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Archaeologists working at the ancient Roman city of Pompeii have revealed beautifully preserved frescoes in the Black Room, a banqueting hall in a newly excavated part of the site. It is the latest stunning find from Pompeii, which is almost perfectly preserved beneath ash and pumice deposited by the eruption of Mount Vesuvius in AD79.

The two frescoes, which are painted on the hall’s walls, show scenes from Greek mythology and literature. One presents Paris, the prince of Troy, meeting the beautiful Spartan princess Helen—his subsequent kidnapping of her triggered the Trojan War, as described in Homer’s Iliad.

The fresco depicting Apollo trying to seduce the Trojan priestess Cassandra

The second fresco depicts the Trojan priestess Cassandra seated, while the god Apollo, one hand resting on a lyre, attempts to seduce her. When she rejects the god, he dooms her to proclaim true prophecies that will never be believed.

As a banqueting hall, the Black Room would have been used to entertain guests at night. Its walls are painted black, probably so that smoke stains, caused by burning lamps, would not be visible.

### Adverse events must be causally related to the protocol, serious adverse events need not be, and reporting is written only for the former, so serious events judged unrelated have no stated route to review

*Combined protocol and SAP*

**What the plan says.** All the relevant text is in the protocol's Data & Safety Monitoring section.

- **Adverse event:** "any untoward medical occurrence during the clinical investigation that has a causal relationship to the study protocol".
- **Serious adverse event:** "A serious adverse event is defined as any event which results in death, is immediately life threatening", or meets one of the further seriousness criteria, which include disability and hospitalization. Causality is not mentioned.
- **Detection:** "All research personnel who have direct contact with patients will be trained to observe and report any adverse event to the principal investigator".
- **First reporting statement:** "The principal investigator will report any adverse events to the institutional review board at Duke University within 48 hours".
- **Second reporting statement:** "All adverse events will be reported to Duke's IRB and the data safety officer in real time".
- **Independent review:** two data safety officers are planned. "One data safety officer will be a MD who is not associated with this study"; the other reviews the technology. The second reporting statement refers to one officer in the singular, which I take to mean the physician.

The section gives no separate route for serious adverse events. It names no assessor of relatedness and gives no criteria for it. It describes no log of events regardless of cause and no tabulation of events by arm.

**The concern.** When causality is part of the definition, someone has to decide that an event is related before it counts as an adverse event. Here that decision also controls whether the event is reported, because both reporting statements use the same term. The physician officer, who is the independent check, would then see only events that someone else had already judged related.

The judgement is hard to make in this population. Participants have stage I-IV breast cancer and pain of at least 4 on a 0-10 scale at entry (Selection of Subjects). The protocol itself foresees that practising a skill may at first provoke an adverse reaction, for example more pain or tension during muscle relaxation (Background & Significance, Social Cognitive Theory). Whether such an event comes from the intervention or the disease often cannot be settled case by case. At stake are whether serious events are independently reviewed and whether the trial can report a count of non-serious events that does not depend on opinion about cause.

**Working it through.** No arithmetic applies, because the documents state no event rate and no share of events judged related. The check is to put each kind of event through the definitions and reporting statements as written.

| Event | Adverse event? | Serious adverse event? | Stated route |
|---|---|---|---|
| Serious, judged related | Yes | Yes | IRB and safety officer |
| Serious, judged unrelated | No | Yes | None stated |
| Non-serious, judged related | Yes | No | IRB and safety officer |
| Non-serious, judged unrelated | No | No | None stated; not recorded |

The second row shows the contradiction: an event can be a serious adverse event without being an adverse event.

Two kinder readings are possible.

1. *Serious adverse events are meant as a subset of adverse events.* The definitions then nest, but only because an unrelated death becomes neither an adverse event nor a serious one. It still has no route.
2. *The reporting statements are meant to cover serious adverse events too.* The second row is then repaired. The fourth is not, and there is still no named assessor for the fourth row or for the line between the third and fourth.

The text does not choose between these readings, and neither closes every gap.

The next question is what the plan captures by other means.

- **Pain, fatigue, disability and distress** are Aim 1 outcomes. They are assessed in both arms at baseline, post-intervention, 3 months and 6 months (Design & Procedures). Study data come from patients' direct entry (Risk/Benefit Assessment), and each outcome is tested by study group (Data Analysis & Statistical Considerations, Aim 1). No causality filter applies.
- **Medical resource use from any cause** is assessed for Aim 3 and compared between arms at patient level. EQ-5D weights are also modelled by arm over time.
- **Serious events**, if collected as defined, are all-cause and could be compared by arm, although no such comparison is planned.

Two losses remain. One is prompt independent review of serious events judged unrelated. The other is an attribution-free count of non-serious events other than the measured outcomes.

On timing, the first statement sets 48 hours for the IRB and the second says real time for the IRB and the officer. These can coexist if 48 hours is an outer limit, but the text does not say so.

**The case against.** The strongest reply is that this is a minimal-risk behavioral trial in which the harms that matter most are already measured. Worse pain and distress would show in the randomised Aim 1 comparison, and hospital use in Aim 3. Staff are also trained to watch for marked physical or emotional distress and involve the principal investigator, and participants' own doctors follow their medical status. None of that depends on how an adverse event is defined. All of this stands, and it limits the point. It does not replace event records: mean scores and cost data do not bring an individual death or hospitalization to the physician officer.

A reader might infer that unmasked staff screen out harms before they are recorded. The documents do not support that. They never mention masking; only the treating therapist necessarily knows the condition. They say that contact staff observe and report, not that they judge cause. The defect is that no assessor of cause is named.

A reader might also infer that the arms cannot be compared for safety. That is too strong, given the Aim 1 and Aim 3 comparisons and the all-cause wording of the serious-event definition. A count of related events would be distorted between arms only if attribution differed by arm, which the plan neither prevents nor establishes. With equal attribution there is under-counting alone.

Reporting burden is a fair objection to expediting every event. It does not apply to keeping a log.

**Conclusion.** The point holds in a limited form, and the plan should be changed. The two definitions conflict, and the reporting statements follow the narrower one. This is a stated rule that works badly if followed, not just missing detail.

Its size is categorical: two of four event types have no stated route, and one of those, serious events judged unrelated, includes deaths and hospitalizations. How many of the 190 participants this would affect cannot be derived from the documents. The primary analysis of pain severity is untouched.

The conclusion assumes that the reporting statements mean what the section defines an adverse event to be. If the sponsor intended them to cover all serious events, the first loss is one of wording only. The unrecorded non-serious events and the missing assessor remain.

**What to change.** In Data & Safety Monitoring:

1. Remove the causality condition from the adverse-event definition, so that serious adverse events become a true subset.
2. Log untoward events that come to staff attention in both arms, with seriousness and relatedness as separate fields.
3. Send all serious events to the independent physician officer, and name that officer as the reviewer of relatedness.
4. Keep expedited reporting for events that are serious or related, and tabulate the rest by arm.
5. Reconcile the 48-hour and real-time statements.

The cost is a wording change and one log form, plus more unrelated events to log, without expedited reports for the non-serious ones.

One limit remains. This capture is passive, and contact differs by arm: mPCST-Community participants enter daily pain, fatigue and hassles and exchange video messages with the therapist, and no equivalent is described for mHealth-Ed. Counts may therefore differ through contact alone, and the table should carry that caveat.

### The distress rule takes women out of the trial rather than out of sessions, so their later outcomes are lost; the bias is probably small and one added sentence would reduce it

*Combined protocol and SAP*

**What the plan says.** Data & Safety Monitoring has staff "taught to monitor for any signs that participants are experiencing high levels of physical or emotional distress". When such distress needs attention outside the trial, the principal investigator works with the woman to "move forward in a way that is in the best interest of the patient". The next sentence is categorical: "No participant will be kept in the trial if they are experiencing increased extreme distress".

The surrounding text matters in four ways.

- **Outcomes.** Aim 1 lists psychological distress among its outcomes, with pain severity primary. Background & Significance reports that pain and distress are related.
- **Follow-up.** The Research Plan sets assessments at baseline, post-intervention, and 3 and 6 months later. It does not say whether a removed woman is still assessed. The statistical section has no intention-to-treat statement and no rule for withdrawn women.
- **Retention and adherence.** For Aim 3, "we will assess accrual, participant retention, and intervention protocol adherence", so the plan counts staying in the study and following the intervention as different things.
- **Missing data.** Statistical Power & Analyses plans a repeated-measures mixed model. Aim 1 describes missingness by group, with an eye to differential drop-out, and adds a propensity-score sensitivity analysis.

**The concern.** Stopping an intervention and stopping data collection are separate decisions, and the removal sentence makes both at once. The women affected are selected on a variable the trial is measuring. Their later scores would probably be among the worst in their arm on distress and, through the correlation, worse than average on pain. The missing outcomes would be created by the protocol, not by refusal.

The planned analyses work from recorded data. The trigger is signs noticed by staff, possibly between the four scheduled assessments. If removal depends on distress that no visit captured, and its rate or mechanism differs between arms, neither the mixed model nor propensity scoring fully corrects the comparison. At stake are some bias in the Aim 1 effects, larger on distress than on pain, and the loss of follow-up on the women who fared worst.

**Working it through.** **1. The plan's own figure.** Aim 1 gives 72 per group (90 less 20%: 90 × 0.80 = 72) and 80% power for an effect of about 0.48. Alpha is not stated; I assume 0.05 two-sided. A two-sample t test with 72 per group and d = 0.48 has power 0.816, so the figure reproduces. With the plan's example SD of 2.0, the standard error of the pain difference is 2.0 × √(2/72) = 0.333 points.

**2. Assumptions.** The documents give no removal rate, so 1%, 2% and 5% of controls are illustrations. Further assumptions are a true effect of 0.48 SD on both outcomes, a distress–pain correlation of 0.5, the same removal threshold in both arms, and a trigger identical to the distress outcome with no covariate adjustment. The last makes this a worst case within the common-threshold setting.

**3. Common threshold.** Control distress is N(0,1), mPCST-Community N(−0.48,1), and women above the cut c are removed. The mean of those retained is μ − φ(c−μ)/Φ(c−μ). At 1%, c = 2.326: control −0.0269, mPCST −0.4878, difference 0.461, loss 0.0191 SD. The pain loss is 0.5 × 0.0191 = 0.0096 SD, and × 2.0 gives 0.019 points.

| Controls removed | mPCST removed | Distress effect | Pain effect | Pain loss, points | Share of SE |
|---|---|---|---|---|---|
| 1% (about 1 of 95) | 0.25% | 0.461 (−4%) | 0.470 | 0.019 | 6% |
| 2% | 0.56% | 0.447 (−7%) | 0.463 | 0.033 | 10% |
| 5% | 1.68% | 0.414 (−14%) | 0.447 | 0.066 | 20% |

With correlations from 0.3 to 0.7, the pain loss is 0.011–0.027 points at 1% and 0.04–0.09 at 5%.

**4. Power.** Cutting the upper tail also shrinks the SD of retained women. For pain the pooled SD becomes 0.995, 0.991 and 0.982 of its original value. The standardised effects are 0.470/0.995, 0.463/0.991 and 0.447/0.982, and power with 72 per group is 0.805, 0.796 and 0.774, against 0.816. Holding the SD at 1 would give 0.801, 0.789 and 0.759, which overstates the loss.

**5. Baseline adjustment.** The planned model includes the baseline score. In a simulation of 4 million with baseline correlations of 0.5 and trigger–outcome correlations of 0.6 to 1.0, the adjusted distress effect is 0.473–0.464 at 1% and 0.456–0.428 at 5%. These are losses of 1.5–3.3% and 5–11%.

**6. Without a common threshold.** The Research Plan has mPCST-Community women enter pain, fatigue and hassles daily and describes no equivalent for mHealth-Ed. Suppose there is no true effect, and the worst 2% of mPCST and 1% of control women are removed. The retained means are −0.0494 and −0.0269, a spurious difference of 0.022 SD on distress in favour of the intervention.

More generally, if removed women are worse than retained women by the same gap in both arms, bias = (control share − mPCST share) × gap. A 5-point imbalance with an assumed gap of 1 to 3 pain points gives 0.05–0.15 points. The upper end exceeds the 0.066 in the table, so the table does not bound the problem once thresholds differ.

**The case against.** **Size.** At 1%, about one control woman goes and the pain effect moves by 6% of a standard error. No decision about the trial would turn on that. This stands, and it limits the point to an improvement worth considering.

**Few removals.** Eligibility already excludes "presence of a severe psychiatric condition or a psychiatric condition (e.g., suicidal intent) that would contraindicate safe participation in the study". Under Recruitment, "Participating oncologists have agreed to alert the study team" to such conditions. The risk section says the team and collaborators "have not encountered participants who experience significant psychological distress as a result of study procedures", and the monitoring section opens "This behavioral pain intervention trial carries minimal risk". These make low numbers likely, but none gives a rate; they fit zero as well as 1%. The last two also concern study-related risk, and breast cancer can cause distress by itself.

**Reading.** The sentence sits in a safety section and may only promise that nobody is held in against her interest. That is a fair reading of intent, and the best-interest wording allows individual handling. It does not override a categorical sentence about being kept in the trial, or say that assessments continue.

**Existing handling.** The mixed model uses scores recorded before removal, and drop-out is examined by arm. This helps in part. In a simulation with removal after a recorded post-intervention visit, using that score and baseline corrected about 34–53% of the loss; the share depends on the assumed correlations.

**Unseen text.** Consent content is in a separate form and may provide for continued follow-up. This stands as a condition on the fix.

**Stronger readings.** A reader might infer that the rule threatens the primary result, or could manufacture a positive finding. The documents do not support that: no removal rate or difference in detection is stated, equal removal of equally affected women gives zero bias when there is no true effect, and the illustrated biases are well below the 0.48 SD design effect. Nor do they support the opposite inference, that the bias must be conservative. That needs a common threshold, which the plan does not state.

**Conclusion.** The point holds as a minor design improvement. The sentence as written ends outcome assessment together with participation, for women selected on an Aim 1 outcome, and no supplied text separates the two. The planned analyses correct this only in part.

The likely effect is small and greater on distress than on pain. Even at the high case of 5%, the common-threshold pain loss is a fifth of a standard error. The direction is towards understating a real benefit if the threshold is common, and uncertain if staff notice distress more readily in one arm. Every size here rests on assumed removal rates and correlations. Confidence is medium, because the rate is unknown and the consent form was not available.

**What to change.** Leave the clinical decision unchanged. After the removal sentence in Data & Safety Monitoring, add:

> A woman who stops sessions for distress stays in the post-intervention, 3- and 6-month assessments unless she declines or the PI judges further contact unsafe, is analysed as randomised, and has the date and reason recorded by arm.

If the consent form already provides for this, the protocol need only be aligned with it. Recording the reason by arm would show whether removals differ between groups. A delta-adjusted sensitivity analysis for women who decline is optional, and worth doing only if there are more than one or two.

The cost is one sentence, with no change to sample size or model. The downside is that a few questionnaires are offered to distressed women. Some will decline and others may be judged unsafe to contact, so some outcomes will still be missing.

“In the shimmering light, the paintings would have almost come to life,” Gabriel Zuchtriegel, the director of the archaeological park of Pompeii, told the BBC.

The Black Room being excavated

The banqueting hall also features a well-preserved mosaic floor, formed from over a million tiny white tiles, which contrasts starkly with the black walls above.

The Black Room is just one part of a larger house, found within a residential and commercial block called Region Nine by archaeologists, which has been under excavation for a year.

The house had a reception room and garden, while next door there was a bakery, where skeletons and a shrine were uncovered, and beside that, a laundry. The skeletons—a child and two adults—may have been slaves killed by falling stones during the catastrophic eruption of Mount Vesuvius.

Archaeologists suspect that these three areas—the house, bakery and laundry—were owned by the same person. The presence of roof tiles, pots of lime mortar and trowels also suggests these areas were being renovated together during Pompeii’s final days.

Intriguingly, archaeologists have also found the initials ARV on walls and millstones.

“We know who ARV is: he’s Aulus Rustius Verus,” Sophie Hay, an archaeologist at Pompeii, told the BBC. “We know him from other political propaganda in Pompeii. He’s a politician. He’s super-rich. We think he may be the one who owns the posh house behind the bakery and the laundry.”

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